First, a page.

Coronavirus (covid-19) is highly contagious. This has caused people to clear out shelves of hand sanitizer across Kenya. If available, most have been marked up. Most supermarkets now have limits on how many “anti-viral” products can be purchased by a single shopper. The government had to intervene by announcing that it will be manufacturing and distributing its own hand sanitizer to address the shortages and price hike.
The shortages and buying limits have motivated Kenyans to make their homemade hand sanitizers using recipes from countless blogs, facebook, twitter and even pharmacies. However, just because these recipes are available does not mean you should follow them.
Why you should not make your own hand sanitizer
First, the Centers of Disease Control recommends hand washing over use of sanitizer, unless you are not able to access water and soap.
Second, the method that you may want to use may not be verified. The end products may not also be verified for safety for use on human skin.
Lastly, experts caution that making homemade hand sanitizer is not as easy as it has been made to appear. If you don’t get the concentration right, you may end up with something that is ineffective or too harsh for your skin. This is a waste of ingredients.
The CDC Control recommends at least 60% alcohol in hand sanitizers, which store-bought sanitizers have. Trying to replicate this on your own is a tall order.
Official Hand Sanitizer Formulas
The World Health Organization has guidelines for making hand rubs (term used for hand sanitizers). However, these guidelines are designed for medical professionals, not the average consumer. The guidelines call for denatured alcohol or isopropyl alcohol, glycerol (a.k.a glycerin), hydrogen peroxode and sterile water. The concentration of alcohol in the final product must be measured using an alcoholometer to ensure it is efficient in killing germs and safe for your skin.
Including dyes, essential oils or other fragrances is not recommended by the recipe. These could cause an allergic response– a lot of homemade recipes for hand sanitizers call for essential oils to mask the smell of alcohol.
In its temporary guidelines for making hand sanitizers to pharmacists and other manufacturers released on March 20-2020, FDA recommends use of pharmacy-grade ingredients, testing the level of alcohol in the final product, and labelling the finished product.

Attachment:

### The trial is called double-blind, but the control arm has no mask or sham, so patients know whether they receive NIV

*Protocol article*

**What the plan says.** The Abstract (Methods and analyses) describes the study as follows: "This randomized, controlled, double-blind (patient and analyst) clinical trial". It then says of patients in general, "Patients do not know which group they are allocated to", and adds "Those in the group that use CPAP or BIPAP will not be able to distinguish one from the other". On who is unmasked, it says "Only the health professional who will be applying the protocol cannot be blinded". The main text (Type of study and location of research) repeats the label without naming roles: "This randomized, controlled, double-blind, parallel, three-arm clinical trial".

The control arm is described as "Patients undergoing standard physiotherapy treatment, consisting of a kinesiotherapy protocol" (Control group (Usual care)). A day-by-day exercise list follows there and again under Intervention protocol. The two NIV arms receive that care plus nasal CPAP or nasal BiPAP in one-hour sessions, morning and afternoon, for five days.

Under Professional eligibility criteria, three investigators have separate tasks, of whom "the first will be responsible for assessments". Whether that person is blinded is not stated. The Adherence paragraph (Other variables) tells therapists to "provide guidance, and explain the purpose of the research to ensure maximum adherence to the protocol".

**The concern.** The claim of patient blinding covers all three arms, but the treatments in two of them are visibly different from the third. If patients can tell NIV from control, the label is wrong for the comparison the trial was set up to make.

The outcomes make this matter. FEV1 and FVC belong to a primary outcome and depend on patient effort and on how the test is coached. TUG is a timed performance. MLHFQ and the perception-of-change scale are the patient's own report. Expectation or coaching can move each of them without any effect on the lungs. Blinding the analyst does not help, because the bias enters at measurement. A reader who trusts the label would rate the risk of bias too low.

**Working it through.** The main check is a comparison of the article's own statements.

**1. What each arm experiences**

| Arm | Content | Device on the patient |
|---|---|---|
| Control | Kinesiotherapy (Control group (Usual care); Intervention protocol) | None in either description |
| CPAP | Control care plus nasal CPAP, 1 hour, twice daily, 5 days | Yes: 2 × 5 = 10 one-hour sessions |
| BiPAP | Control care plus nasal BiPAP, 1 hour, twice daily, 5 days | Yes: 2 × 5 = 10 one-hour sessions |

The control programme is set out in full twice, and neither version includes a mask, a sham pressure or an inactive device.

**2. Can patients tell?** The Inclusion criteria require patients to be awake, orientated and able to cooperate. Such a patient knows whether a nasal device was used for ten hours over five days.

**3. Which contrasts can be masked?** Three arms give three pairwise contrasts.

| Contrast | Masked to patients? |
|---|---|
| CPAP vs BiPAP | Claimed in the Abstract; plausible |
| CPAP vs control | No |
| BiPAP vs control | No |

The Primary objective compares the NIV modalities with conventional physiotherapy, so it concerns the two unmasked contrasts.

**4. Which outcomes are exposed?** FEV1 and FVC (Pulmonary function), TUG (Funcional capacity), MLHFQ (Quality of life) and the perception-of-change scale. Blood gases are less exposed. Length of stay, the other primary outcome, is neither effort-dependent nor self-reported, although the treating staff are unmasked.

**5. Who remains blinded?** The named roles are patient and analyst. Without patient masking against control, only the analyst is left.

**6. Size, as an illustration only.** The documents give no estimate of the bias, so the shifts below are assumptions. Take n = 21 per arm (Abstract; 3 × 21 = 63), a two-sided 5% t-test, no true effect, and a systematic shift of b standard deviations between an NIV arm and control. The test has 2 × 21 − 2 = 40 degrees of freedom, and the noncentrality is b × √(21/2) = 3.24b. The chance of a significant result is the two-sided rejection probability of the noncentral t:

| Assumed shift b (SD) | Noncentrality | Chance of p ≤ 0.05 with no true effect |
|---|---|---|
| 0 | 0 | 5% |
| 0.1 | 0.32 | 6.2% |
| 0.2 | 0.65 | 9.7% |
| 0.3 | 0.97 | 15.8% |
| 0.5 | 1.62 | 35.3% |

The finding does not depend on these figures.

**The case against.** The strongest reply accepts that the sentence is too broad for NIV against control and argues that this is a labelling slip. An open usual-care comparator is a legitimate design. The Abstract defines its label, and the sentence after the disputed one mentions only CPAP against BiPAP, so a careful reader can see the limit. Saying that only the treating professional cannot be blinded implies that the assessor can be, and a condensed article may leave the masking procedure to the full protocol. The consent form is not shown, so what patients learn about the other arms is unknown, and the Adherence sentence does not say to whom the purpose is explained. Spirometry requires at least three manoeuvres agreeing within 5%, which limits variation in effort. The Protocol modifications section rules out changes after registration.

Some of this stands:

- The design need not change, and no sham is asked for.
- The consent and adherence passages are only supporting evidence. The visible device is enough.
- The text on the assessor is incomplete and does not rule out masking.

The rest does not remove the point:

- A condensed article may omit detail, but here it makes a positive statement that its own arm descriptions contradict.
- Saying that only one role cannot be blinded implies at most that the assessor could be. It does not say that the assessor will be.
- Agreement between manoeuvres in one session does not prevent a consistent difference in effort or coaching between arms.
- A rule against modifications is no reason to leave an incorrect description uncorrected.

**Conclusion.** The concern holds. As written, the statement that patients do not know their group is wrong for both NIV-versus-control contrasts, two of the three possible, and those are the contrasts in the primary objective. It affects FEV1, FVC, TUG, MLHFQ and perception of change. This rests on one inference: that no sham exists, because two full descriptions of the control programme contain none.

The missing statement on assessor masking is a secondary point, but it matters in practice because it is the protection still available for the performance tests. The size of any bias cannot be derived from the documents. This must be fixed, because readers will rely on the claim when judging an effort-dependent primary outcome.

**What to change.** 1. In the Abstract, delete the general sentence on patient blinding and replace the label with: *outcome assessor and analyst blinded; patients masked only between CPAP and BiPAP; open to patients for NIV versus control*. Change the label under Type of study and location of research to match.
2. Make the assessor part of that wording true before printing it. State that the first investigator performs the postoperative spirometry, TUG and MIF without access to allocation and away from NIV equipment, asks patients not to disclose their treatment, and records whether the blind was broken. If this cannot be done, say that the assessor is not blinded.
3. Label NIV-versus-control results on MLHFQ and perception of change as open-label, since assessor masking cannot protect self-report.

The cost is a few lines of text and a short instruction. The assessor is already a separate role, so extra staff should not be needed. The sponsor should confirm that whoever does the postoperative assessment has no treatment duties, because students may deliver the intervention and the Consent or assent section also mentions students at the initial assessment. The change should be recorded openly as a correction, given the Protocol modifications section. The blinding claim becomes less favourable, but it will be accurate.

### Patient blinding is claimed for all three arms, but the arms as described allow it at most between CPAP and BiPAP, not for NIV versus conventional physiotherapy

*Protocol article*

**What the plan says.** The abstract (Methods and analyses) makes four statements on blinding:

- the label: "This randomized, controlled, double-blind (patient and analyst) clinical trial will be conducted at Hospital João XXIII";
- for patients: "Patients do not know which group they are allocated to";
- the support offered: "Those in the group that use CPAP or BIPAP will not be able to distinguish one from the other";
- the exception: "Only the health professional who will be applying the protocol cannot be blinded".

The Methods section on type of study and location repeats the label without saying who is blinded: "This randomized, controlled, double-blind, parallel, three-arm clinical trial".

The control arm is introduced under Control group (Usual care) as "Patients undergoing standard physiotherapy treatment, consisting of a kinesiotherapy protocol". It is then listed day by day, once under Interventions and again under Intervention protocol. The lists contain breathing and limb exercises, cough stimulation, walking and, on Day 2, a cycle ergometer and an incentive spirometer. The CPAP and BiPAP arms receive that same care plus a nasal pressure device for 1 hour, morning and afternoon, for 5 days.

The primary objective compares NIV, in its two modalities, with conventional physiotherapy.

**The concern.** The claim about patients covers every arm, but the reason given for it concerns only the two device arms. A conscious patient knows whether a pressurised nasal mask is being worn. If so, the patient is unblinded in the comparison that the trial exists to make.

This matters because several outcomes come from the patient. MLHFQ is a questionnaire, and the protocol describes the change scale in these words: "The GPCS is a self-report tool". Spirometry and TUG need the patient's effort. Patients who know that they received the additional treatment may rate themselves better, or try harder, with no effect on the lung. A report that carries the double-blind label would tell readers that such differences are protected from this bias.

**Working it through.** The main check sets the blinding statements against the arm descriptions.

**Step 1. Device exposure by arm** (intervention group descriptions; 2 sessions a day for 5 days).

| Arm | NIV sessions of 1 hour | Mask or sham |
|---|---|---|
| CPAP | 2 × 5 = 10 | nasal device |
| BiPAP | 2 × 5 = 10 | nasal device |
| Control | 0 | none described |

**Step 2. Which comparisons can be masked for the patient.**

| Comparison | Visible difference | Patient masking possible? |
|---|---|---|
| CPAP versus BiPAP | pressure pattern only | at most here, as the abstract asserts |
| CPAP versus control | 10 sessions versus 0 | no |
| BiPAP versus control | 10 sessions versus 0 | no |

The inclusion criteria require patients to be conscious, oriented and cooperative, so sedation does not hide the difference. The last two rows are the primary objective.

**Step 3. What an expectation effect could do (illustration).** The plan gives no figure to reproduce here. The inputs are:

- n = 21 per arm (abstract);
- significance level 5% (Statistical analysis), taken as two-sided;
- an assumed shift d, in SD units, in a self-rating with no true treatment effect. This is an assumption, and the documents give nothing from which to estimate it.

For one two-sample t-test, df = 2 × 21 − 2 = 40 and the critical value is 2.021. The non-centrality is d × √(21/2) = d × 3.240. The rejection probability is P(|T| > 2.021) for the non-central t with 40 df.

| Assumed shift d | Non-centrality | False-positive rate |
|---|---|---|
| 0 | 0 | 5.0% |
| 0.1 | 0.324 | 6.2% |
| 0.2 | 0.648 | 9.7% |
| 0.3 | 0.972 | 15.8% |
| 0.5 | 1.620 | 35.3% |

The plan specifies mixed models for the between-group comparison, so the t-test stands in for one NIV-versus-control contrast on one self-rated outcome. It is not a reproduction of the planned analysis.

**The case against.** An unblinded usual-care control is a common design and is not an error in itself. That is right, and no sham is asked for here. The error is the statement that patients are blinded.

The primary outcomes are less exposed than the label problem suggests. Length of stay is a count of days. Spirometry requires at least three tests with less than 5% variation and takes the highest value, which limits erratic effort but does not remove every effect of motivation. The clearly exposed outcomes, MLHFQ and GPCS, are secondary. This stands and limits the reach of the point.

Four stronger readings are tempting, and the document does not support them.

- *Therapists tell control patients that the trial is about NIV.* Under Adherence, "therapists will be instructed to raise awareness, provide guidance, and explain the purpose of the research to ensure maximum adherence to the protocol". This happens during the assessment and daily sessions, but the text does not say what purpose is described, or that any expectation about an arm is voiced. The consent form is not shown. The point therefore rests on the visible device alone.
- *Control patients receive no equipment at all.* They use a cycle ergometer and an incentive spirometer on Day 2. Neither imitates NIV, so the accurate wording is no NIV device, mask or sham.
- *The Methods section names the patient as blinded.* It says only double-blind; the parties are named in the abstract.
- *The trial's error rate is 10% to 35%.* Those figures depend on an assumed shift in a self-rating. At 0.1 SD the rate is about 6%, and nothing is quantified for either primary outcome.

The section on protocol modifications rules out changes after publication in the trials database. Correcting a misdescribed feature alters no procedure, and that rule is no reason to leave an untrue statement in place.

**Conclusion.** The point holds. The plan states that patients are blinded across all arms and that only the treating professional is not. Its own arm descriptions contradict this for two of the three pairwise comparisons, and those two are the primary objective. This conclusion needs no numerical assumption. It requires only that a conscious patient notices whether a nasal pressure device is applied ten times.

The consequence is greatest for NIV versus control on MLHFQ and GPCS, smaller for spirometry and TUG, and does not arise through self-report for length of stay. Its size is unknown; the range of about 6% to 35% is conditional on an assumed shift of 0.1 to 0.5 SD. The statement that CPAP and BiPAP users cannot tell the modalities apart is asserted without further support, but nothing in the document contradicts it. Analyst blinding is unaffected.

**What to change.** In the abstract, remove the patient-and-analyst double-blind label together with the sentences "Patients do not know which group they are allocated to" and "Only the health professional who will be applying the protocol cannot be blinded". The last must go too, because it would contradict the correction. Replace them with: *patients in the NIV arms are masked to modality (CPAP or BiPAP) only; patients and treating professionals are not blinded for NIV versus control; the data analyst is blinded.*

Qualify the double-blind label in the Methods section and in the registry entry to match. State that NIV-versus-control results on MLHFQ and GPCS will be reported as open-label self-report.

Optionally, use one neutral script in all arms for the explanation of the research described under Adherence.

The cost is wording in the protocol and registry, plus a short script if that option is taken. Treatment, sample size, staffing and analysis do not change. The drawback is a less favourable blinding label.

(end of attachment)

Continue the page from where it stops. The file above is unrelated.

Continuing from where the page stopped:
Recipes for homemade hand sanitizers
Most of the recipes out there use a blend of 91% or 99% isopropyl alcohol (commonly known as rubbing alcohol) and aloe vera gel. Aloe vera is necessary because it adds moisture to the skin since alcohol causes a drying effect. The typical ratio is two thirds rubbing alcohol to one third of a cup of aloe vera gel.
It is difficult to come up with a hand sanitizer with the right concentration of alcohol, even if you follow the recipe. Controlling how the alcohol gets diluted in the final product is not an easy task. If you fail to add enough aloe gel, the hand sanitizer will dry out the skin on your hands, which can cause skin cracking or even bleeding.
Failure to use sufficient alcohol will render the sanitizer ineffective at killing germs, rendering it basically useless.
Keep off recipes that call for use of vodka or spirits because you need a high proof liquor to get the right concentration of alcohol by volume. This is because most liquor is mixed with water. If you mix a standard proof vodka (80-proof) with aloe, you’ll get a hand sanitizer with alcohol concentration of less than 40%.
What should you do instead?
Wash your hands. The ministry of health recommends that this is the best thing you can do right now to protect yourself from getting sick, either from coronavirus or anything else. Wash your hands with soap and water for 20 seconds, many times per day.
Keep your hands off your face, especially when they are dirty.
If you are determined to prepare your own hand sanitizer, avoid any recipes that don’t use at least 60% alcohol.